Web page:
Sex after baby can be intimidating. The pressure that surrounds the idea of being intimate for some women causes a lot of anxiety. When is it OK to have sex again? Will it hurt? There are many new questions, emotions, and physical aspects to take into consideration with sex after baby. As intimacy begins to creep back into your mind, there are some things sex therapists want you to know about sex after baby.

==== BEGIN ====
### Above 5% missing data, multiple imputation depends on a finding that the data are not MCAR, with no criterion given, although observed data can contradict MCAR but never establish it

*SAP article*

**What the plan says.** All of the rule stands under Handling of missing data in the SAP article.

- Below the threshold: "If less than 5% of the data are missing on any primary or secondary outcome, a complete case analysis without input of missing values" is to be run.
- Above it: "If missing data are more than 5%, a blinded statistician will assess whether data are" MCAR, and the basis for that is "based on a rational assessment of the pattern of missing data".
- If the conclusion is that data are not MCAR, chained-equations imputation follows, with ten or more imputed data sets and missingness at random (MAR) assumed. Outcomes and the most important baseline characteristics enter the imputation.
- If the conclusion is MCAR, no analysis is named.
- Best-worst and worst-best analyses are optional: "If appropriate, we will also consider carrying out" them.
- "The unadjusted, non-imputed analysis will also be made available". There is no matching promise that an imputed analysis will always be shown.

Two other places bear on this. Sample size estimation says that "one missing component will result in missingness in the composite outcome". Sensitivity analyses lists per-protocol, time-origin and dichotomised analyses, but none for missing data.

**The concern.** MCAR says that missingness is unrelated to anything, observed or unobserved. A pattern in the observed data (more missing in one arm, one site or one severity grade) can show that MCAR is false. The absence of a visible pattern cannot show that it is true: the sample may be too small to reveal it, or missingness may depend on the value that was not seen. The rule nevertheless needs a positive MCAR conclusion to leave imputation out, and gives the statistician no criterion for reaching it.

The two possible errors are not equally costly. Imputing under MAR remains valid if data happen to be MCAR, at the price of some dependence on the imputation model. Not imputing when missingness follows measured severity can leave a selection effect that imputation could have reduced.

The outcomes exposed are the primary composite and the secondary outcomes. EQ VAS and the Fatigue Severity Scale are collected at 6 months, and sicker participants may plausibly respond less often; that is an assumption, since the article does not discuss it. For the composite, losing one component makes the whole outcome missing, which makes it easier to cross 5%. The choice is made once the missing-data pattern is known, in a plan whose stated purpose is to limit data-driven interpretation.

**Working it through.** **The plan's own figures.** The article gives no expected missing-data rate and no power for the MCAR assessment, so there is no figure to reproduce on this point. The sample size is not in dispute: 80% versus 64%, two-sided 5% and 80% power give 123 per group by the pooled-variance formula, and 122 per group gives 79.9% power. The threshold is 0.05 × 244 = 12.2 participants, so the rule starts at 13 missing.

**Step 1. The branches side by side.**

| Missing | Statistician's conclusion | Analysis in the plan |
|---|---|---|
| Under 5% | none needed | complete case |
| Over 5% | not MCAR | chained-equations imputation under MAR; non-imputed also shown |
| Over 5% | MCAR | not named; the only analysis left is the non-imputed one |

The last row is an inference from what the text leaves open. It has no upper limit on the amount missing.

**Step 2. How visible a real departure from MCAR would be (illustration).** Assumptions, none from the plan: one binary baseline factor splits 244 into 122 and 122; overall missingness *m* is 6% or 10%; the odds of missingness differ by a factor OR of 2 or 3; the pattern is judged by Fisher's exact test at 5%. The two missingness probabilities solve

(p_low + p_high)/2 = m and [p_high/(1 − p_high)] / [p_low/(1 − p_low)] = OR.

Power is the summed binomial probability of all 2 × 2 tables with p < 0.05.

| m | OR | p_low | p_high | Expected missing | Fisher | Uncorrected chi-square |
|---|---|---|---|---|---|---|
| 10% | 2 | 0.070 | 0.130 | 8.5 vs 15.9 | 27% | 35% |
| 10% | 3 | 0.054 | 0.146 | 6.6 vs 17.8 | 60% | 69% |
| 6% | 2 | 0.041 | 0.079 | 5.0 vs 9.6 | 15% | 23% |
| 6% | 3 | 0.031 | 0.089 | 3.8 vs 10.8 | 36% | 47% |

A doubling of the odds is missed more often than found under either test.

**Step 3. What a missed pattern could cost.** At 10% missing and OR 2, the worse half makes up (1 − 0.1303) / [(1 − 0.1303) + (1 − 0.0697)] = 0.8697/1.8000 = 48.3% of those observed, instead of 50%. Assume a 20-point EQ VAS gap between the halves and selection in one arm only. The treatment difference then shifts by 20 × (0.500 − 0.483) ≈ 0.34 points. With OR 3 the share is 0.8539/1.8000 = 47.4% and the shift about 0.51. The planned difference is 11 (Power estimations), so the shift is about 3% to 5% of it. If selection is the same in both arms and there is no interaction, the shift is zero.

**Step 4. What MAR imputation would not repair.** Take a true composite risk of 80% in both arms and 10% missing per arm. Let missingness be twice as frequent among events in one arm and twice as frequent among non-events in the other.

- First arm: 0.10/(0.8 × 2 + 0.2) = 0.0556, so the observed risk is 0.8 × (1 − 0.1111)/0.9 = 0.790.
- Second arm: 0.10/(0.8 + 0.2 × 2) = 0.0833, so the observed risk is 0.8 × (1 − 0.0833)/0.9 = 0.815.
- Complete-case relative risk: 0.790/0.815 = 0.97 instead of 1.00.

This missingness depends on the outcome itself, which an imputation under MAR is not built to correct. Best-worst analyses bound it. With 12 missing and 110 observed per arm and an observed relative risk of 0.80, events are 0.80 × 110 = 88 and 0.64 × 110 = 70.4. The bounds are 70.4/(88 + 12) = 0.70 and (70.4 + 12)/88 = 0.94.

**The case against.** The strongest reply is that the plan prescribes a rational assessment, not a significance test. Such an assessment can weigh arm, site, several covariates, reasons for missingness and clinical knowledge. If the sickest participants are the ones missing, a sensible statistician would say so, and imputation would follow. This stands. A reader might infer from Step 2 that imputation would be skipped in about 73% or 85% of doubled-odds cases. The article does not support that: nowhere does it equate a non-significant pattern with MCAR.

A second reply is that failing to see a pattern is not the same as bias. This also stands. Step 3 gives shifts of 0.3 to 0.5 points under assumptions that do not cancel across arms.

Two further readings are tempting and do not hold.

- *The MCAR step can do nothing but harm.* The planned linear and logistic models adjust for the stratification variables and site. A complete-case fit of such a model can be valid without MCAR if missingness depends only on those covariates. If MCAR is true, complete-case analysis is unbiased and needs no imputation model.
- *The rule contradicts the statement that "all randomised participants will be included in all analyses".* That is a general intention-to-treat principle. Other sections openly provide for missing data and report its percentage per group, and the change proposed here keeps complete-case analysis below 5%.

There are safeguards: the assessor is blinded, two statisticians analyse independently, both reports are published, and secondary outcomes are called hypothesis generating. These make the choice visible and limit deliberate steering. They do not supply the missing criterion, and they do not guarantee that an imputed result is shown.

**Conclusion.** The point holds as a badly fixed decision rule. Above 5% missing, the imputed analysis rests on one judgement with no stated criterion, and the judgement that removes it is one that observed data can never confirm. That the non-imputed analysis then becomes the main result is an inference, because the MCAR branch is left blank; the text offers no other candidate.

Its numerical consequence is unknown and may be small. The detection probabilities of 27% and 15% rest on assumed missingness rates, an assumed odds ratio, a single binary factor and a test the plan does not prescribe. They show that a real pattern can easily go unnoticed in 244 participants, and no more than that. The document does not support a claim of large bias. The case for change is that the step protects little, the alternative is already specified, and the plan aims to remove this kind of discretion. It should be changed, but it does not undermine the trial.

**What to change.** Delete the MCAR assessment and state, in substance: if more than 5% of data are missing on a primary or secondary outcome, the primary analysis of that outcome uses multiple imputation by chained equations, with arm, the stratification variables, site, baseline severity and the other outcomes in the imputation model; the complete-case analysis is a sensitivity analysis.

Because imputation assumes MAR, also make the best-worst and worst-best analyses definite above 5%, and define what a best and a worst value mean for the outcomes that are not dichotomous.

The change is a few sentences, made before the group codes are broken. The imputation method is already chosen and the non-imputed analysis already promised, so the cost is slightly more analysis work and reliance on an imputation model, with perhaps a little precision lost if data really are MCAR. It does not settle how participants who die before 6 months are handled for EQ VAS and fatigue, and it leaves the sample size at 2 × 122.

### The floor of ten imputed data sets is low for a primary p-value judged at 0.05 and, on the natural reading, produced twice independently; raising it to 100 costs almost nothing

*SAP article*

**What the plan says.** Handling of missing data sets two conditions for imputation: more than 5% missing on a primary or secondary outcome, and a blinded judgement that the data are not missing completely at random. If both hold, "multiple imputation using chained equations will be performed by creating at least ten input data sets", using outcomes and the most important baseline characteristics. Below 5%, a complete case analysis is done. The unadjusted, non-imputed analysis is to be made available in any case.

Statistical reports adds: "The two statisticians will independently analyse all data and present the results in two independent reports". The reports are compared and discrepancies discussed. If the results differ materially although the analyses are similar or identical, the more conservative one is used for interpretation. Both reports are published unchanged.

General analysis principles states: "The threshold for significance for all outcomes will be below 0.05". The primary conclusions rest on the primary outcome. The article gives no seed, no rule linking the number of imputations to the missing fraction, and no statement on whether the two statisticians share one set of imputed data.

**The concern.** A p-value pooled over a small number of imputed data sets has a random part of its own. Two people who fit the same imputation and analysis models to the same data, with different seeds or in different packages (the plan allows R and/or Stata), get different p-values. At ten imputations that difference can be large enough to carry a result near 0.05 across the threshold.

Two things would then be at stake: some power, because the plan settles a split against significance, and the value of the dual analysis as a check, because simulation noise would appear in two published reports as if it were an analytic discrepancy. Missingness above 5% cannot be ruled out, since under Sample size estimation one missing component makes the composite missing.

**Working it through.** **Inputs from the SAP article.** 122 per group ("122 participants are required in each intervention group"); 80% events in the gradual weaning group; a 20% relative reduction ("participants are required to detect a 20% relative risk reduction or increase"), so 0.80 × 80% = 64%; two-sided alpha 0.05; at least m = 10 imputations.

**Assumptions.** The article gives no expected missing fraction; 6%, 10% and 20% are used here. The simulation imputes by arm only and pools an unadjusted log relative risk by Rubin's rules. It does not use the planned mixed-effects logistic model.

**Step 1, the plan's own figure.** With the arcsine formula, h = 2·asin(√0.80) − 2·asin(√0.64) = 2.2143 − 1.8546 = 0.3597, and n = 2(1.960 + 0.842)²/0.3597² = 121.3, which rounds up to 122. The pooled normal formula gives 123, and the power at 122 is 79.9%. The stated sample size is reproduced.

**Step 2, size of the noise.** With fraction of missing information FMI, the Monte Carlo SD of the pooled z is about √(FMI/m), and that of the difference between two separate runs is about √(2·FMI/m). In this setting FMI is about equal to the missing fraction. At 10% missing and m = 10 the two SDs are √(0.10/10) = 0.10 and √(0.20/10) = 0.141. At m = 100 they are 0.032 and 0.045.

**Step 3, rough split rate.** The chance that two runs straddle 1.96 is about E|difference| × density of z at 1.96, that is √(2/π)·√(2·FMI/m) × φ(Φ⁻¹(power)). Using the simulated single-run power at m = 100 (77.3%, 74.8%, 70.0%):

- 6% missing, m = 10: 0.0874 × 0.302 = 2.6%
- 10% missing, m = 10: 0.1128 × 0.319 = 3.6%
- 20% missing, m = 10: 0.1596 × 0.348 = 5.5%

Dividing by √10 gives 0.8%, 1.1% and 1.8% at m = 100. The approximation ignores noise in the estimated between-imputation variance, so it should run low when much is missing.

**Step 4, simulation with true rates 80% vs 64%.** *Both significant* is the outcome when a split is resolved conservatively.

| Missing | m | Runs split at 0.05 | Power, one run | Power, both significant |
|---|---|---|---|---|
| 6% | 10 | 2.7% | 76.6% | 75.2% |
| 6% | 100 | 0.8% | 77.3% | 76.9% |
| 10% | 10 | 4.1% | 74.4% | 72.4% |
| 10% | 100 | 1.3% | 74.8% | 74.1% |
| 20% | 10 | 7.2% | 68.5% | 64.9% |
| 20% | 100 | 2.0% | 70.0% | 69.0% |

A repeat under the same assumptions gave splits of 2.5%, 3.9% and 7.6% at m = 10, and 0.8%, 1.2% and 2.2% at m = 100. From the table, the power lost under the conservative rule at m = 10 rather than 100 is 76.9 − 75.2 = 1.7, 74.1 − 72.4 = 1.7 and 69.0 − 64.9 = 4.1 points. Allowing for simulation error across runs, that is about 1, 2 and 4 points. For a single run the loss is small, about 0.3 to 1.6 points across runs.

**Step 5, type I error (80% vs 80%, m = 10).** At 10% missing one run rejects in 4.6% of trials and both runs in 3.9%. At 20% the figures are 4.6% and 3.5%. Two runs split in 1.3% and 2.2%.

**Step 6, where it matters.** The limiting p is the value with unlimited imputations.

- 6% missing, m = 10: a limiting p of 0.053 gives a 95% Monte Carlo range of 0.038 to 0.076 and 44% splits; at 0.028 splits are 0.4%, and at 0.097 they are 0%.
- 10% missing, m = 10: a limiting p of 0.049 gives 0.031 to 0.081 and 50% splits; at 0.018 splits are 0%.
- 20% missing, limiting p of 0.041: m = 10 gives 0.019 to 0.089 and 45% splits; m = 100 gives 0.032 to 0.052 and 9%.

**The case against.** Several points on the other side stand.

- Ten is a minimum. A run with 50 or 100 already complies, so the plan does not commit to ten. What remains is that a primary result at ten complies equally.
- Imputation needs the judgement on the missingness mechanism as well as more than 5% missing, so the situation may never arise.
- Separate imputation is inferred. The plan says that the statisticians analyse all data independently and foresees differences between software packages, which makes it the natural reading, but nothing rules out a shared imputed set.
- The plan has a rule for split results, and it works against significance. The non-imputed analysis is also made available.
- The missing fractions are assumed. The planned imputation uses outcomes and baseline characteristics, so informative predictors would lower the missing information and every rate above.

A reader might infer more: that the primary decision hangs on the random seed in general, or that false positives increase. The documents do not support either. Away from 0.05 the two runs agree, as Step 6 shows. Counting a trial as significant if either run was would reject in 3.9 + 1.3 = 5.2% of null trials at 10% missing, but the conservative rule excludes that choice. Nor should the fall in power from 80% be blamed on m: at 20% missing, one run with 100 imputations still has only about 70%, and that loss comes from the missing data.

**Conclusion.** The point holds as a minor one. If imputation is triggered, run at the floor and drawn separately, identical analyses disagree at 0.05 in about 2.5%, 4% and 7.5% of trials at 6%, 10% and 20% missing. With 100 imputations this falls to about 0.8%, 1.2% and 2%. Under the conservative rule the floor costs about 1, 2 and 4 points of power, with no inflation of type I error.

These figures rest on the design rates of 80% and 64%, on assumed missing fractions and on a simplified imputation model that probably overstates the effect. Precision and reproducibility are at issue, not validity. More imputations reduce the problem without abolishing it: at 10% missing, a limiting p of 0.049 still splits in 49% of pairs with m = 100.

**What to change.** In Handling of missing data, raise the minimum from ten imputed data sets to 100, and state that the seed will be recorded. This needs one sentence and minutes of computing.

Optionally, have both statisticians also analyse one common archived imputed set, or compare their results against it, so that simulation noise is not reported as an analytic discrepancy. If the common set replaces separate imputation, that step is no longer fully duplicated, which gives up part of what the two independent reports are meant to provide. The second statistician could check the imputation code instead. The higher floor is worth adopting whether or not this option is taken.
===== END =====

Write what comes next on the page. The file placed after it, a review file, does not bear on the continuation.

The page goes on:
It's not uncommon to face challenges building your sex life back up after having your first baby. A new mom's hormones, emotions, and even body will change, and it takes some getting used to. Lack of sleep can set in, and the last thing you may want is to continue being touched and overstimulated, especially if you're breastfeeding. Taking the steps to keep in touch, both on a physical and communicative level, with your partner is key to keeping affection and intimacy alive, and it definitely doesn't have to be all about sex. OB-GYN Laura Fijolek McKain told Baby Center that she recommends waiting six weeks to have sex after a baby and only after having your postpartum exam. Throughout those six weeks and when you start to consider having sex again, take into consideration what therapists want you to remember.